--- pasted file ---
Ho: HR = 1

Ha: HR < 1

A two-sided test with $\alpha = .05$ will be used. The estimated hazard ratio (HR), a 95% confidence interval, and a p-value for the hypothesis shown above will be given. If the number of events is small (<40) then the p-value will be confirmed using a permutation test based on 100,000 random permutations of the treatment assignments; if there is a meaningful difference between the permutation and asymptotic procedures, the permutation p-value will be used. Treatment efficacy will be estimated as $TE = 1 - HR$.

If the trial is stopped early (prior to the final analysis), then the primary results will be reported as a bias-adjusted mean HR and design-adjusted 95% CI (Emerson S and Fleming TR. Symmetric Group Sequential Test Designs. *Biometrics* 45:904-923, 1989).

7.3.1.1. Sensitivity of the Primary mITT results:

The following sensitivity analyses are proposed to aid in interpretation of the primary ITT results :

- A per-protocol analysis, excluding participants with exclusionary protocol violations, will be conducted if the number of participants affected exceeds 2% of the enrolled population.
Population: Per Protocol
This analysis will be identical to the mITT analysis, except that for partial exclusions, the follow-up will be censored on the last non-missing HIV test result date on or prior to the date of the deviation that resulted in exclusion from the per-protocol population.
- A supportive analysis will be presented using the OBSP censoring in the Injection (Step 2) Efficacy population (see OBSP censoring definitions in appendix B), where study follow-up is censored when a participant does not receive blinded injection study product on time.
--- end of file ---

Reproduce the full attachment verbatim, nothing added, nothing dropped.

Ho: HR = 1

Ha: HR < 1

A two-sided test with $\alpha = .05$ will be used. The estimated hazard ratio (HR), a 95% confidence interval, and a p-value for the hypothesis shown above will be given. If the number of events is small (<40) then the p-value will be confirmed using a permutation test based on 100,000 random permutations of the treatment assignments; if there is a meaningful difference between the permutation and asymptotic procedures, the permutation p-value will be used. Treatment efficacy will be estimated as $TE = 1 - HR$.

If the trial is stopped early (prior to the final analysis), then the primary results will be reported as a bias-adjusted mean HR and design-adjusted 95% CI (Emerson S and Fleming TR. Symmetric Group Sequential Test Designs. *Biometrics* 45:904-923, 1989).

7.3.1.1. Sensitivity of the Primary mITT results:

The following sensitivity analyses are proposed to aid in interpretation of the primary ITT results :

- A per-protocol analysis, excluding participants with exclusionary protocol violations, will be conducted if the number of participants affected exceeds 2% of the enrolled population.
Population: Per Protocol
This analysis will be identical to the mITT analysis, except that for partial exclusions, the follow-up will be censored on the last non-missing HIV test result date on or prior to the date of the deviation that resulted in exclusion from the per-protocol population.
- A supportive analysis will be presented using the OBSP censoring in the Injection (Step 2) Efficacy population (see OBSP censoring definitions in appendix B), where study follow-up is censored when a participant does not receive blinded injection study product on time.